Community organizer Tanesha Grant connects students and their families with the technology and tools they need to learn and the resources they need to thrive.
Submitted by HP Inc.
By Sarah Murry and Bellamy Richardson
If there’s one thought that keeps Harlem-based community organizer Tanesha Grant running at full speed, it’s that nearly two years into the pandemic not only do students in New York City’s public school system need help — their parents do too.
“We have to fight for years and years to change all the inequities in our education system, but with a pandemic going on our children need resources right now,” Grant, a mother of three, says. In New York City, which has the country’s largest school district serving more than 1.1 million students in 1,800 schools, this was felt especially acutely. “As a person with little family to turn to, I know how hard it is to be a parent trying to raise their kids and deal with the education system with no support.”
She started nonprofit alliance Parents Supporting Parents NYC (PSP), and made it her mission to help as many parents as she could emotionally and financially. Sometimes this means paying electricity bills and past-due rent. Other times it means forging partnerships, like one with HP, that will help students get the technology they need to keep from being left behind academically.
PSP recently teamed with the newly launched HP Partnership and Technology for Humanity initiative (PATH), part of the company’s goal to accelerate digital equity for 150 million people by 2030, to host laptop giveaways and fundraising events in the communities that need them most. So far, HP has donated more than 400 laptops and printers, computer supplies, and skill-building materials to students in grade school up through college.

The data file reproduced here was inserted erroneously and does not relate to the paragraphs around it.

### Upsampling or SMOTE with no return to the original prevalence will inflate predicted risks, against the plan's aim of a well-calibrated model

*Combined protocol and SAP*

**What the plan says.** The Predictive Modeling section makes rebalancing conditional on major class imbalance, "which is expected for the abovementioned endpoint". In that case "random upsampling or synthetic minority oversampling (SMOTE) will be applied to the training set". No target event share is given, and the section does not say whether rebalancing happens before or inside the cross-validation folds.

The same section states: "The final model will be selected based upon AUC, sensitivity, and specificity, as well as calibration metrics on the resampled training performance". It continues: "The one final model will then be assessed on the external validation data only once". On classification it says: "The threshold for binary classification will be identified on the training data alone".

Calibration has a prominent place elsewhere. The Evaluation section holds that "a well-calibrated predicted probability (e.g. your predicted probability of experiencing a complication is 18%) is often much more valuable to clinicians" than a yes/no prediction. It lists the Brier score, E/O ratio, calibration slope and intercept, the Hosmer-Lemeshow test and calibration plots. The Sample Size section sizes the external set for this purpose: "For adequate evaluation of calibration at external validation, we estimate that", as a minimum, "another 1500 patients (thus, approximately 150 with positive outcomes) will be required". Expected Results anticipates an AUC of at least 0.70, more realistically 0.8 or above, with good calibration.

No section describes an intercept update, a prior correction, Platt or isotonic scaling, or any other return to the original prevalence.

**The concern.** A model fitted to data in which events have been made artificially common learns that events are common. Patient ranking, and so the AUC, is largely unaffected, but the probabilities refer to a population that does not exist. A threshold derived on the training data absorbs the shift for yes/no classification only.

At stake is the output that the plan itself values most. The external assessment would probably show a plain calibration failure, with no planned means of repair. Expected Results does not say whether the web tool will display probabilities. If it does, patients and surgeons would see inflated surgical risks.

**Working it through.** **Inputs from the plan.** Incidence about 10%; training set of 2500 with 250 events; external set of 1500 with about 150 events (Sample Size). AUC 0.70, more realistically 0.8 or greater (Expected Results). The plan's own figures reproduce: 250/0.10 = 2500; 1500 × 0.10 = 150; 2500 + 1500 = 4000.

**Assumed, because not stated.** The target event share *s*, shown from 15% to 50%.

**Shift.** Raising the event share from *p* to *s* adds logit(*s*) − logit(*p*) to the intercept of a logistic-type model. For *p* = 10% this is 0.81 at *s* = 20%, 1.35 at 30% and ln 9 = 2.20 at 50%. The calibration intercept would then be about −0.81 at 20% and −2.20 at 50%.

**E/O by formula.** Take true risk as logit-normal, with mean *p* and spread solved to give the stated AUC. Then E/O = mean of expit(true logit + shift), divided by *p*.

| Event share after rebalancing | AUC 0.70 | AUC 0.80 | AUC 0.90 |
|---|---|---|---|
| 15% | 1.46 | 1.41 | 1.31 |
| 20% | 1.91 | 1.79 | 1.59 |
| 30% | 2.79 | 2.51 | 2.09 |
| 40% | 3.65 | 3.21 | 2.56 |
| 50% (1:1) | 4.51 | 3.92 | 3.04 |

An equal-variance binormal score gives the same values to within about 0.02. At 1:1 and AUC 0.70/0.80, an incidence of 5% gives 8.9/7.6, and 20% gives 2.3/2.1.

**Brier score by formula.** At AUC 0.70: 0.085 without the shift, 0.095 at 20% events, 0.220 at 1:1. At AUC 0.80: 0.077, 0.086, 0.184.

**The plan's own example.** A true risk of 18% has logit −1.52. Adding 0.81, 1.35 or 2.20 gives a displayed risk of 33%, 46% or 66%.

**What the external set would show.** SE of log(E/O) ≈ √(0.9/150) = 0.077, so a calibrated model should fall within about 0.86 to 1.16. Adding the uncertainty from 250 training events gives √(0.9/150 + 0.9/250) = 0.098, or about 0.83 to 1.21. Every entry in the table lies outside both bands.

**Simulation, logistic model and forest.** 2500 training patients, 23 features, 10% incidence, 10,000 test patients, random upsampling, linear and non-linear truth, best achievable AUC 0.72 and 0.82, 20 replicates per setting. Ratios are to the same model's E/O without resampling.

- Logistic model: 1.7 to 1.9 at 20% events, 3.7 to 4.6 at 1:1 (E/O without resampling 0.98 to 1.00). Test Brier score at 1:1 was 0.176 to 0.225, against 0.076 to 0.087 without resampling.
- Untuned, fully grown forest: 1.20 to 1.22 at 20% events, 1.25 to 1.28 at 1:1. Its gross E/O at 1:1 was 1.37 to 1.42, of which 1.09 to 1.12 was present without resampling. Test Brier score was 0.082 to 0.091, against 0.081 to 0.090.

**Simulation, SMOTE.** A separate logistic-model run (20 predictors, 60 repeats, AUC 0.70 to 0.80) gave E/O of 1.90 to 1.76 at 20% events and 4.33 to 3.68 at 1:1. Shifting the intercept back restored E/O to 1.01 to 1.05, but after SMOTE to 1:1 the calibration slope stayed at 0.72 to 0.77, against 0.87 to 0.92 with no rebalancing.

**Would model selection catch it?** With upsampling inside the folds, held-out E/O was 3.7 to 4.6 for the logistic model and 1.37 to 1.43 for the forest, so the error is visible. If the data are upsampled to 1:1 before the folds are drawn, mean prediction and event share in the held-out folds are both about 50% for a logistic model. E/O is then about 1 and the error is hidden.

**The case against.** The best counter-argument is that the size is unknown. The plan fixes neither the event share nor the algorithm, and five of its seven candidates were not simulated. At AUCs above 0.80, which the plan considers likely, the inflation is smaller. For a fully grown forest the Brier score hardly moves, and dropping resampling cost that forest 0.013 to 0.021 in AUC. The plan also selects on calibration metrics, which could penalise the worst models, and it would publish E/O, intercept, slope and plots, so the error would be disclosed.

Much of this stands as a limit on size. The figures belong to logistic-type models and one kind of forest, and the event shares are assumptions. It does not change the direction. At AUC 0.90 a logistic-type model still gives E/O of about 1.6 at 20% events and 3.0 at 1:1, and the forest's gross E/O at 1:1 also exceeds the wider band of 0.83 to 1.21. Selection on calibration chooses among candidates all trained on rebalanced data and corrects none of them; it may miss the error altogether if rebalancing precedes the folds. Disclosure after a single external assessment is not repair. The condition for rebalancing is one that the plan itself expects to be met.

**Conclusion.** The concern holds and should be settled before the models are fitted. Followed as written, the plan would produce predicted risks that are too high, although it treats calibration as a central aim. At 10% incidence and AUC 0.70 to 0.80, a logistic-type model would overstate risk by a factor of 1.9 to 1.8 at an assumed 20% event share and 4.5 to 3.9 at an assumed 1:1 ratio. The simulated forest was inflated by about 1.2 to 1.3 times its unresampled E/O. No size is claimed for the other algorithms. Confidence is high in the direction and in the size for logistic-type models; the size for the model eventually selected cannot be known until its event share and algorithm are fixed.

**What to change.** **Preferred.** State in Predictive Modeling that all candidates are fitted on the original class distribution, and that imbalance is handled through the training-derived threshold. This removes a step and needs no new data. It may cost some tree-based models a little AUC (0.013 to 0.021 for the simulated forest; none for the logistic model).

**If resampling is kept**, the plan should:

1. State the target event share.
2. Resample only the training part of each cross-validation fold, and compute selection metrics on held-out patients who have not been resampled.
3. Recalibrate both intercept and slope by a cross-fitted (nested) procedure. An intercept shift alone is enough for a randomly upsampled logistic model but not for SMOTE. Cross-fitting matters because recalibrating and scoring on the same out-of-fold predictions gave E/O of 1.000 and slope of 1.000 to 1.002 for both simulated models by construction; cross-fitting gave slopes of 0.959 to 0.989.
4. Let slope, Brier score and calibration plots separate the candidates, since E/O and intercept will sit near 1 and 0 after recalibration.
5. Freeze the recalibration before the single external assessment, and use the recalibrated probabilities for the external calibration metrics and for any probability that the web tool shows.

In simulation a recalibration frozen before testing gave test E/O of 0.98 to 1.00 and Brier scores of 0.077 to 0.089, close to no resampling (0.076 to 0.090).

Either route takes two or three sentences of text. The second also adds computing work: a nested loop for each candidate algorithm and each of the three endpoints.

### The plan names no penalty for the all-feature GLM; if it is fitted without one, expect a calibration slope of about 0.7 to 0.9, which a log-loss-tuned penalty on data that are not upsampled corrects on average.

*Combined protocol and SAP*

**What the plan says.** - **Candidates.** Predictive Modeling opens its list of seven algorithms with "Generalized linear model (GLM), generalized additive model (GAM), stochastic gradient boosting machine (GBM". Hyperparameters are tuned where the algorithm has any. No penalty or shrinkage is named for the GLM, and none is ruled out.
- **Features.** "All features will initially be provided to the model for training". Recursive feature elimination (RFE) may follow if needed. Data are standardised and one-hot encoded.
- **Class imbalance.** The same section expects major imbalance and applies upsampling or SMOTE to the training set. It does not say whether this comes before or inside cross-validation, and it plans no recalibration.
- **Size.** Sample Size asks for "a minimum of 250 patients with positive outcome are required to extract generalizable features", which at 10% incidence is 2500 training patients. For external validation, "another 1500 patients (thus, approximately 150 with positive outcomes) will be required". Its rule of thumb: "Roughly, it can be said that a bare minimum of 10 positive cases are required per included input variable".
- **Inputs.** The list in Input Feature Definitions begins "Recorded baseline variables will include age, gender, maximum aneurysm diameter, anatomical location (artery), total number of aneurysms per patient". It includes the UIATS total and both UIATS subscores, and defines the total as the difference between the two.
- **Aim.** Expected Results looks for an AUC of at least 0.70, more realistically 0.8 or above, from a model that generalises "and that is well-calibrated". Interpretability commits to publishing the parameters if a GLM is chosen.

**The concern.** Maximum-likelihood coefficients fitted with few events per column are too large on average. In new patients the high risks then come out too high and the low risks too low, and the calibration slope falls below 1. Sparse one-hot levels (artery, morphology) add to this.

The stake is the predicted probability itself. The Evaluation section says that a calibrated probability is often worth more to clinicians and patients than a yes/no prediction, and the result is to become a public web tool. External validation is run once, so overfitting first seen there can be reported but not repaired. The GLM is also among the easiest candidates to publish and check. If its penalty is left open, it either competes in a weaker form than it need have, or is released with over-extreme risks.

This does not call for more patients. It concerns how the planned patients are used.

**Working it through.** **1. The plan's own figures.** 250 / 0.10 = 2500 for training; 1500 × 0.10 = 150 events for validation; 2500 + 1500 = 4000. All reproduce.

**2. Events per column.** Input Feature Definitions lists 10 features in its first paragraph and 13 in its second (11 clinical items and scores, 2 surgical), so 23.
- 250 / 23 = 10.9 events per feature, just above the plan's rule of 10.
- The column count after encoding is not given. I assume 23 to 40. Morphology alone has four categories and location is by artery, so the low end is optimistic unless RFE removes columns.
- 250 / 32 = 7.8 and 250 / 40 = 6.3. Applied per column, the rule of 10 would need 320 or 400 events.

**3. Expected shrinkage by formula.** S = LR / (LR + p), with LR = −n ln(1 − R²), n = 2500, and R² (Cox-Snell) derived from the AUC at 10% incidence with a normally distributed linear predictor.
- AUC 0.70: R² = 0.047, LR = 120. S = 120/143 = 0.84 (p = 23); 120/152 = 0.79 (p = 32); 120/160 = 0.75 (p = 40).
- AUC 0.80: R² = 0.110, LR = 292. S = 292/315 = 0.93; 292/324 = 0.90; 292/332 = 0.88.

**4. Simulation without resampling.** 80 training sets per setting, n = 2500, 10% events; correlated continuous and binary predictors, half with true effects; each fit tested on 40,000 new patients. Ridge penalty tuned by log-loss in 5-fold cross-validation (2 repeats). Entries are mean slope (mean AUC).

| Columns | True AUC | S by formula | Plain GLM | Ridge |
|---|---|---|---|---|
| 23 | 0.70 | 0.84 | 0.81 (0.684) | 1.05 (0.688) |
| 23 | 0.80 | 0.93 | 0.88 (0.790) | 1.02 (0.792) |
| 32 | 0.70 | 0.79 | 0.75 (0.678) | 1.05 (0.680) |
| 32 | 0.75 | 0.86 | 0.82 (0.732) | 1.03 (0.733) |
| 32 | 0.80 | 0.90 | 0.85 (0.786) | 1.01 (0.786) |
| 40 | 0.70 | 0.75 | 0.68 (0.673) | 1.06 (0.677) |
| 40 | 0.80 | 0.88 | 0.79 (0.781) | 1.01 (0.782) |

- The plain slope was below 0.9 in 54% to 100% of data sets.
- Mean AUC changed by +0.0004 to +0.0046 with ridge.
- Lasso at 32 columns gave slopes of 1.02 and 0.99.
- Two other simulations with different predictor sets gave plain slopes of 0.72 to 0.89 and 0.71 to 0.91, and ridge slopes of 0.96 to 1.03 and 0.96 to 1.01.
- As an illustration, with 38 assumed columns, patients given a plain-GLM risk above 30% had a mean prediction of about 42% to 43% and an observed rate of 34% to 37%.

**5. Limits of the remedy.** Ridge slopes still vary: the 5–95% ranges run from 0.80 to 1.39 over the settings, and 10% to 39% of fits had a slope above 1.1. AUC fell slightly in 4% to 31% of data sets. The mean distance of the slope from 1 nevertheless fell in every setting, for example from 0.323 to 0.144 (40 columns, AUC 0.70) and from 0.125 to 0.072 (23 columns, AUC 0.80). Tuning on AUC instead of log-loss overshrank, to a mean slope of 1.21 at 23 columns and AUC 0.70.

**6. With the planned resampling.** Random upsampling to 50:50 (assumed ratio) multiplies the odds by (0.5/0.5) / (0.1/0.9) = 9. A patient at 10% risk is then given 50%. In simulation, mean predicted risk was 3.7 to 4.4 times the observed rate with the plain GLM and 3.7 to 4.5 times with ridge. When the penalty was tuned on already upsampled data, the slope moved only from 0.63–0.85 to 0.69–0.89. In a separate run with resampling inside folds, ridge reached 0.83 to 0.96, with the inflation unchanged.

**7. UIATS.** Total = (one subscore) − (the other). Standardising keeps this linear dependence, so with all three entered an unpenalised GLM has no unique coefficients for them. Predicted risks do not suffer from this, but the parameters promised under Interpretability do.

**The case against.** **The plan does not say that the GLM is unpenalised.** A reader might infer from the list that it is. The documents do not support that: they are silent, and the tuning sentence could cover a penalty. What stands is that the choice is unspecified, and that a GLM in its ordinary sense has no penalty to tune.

At a PSP event last summer at P.C. Richard & Sons in Harlem, the tears were flowing — both from grateful and relieved parents and overwhelmed kids. Ishmila, 13, a 9th grader at A. Philip Randolph received a laptop, printer, and paper. “It’s going to help me do homework because I don’t really have electronics to do my homework on, and if I need to print anything, I can, with paper,” she said. “My sister told me that it’s good to have your own computer.”
Similar partnerships have made a difference in cities across the country. In Washington, DC, where more than 20,000 children are without internet access, Digital Equity in DC Education coalition is pushing for computers for every student and teacher, reliable internet connectivity in schools and homes, and digital literacy education integrated into the curriculum.
“It’s empowering to know there are people who have never met you but think of you enough to give you a new laptop,” Grant says. “Most of the laptop recipients have never had their own. It tells them they are good enough to receive the best when the system that provides their education, at every turn, tells them they aren’t.”
While the number of one-to-one schools where every student has access to a device is steadily growing, many students also lack access to a dedicated computer at home to do their schoolwork on. Some have to share a single device with their family, or must use a smartphone to access the internet. That’s if they have access to the internet at all: Fewer than half of US school districts meet bandwidth goals established by the FCC and an estimated two million K-12 students still aren’t adequately connected to learn from home.
“Most of the recipients have never had their own laptop. It tells them they are good enough to receive the best when the system that provides their education, at every turn, tells them they aren’t.”
— Tanesha Grant, founder of nonprofit alliance Parents Supporting Parents NYC
Millions of schoolchildren in New York City have returned to the classroom for in-person instruction, but the need to support underserved students — and their parents — will persist.
Mariah and Marquis Wigfall, 17, seniors at New York City’s iSchool who were previously sharing a device at home, say the donated laptops will ensure they will continue to learn independently. “This will help us for a long time throughout high school and college,” Maria Wigfall explains.
Grant says she plans to continue to expand PSP’s parent base and raise awareness on behalf of those families that need help advocating for their children’s education. “If organizations like mine can support the community on a full-time basis, there’s no limit to what we could achieve for the next generation,” she says.
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